No known benefits

Phenoxyethanol at a glance

  • Popular synthetic preservative that’s been globally approved for use in cosmetics in up to 1%
  • Protects formulas from broad-spectrum pathogenic activity
  • Backed by decades of research and safety assessments
  • Versatile in that it is compatible in a large range of formulas/pH ranges
  • Considered gentle on skin (incidence of a sensitised reaction to phenoxyethanol is rare)

Phenoxyethanol description

Phenoxyethanol is a widely used synthetic preservative with global approval for use in rinse-off or leave-on cosmetic products in concentrations up to 1%. It’s often used in even lower amounts, especially when combined with other preservatives. Phenoxyethanol is incredibly versatile in that it works in a large range of formulas and pH ranges and offers broad-spectrum activity against many pathogens. It is both water and oil soluble and is compatible with many other preservatives used in cosmetics. While phenoxyethanol has gotten a bad rap in recent years, the controversial research behind this movement is not about the cosmetics-grade phenoxyethanol, and that’s important to keep in mind. Think of it this way: even plant extracts have to be purified when they are removed from the ground and put into skin care products. No one wants worms and dirt in their products. Phenoxyethanol is similar in that it’s purified before it’s used in cosmetic formulations, and it in that form it’s safe, backed by decades of safety assessments. Concentration also matters. A 100% concentration of phenoxyethanol comes with some scary warnings. For example, the Safety Data Sheet on this preservative describes it as harmful if it contacts skin, is inhaled, or gets into the eyes—but this doesn’t apply to the 1% concentration used in cosmetics. Animal studies where mice were fed large doses of this preservative have also sparked concern. However this is not indicative of how phenoxyethanol is used on skin. Research shows that compared to many other preservatives, the incidence of a sensitised or allergic reaction to phenoxyethanol applied as used in cosmetics is rare. But the truth is all preservatives, even the natural ones, carry some risk of sensitising skin because preservatives of any kind are meant to kill fungus, bacteria, and mold and that may negatively impact skin. The risk to your skin from such pathogens is far greater than the risk any preservative could present. Ironically, for natural preservatives to be effective, they must be used in much higher amounts than synthetic preservatives, typically up to 10%. Higher amounts may irritate or sensitise skin, so natural preservatives aren’t even close to a slam-dunk replacement for synthetics. An interesting factoid: Although the phenoxyethanol used in skin care products is synthetic, this chemical occurs naturally in green tea.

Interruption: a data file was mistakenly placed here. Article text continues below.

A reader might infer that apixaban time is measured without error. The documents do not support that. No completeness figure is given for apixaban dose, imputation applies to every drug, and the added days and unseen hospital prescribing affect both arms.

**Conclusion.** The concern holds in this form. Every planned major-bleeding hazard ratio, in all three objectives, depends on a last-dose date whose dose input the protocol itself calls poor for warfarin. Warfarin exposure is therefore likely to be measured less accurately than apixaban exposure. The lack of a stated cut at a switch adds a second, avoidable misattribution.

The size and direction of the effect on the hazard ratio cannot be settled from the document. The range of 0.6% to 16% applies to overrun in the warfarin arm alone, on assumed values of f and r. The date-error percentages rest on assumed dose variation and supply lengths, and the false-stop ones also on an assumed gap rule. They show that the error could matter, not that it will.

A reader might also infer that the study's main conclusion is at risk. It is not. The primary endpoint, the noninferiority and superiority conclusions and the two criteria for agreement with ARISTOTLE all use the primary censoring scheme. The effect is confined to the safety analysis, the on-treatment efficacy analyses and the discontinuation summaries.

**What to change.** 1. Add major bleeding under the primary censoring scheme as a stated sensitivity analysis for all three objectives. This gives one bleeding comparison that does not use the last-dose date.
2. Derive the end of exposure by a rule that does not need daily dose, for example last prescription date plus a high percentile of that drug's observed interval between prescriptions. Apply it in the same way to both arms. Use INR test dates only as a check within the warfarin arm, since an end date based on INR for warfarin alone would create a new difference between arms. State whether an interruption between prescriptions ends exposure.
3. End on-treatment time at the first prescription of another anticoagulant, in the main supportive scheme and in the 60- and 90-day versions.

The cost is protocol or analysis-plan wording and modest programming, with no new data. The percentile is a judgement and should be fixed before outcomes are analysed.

Phenoxyethanol references

  • Journal of the European Academy of Dermatology and Venereology, October 2019, pages 15-24
  • Regulatory Toxicology and Pharmacology, December 2016, page 156
  • PLOS One, October 2016, ePublication
  • Journal of the European Academy of Dermatology and Venereology, June 2015, pages 1,071-1,081
  • Cosmetics & Toiletries, 2014, pages 24-27
  • International Journal of Cosmetic Science, April 2011, pages 190-196

Peer-reviewed, substantiated scientific research is used to assess ingredients in this dictionary. Regulations regarding constraints, permitted concentration levels and availability vary by country and region.

Ingredient ratings


Proven and supported by independent studies. Outstanding active ingredient for most skin types or concerns.


Necessary to improve a formula's texture, stability, or penetration.


Generally non-irritating but may have aesthetic, stability, or other issues that limit its usefulness.


There is a likelihood of irritation. Risk increases when combined with other problematic ingredients.


May cause irritation, inflammation, dryness, etc. May offer benefit in some capability but overall, proven to do more harm than good.


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Not rated

We have not yet rated this ingredient because we have not had a chance to review the research on it.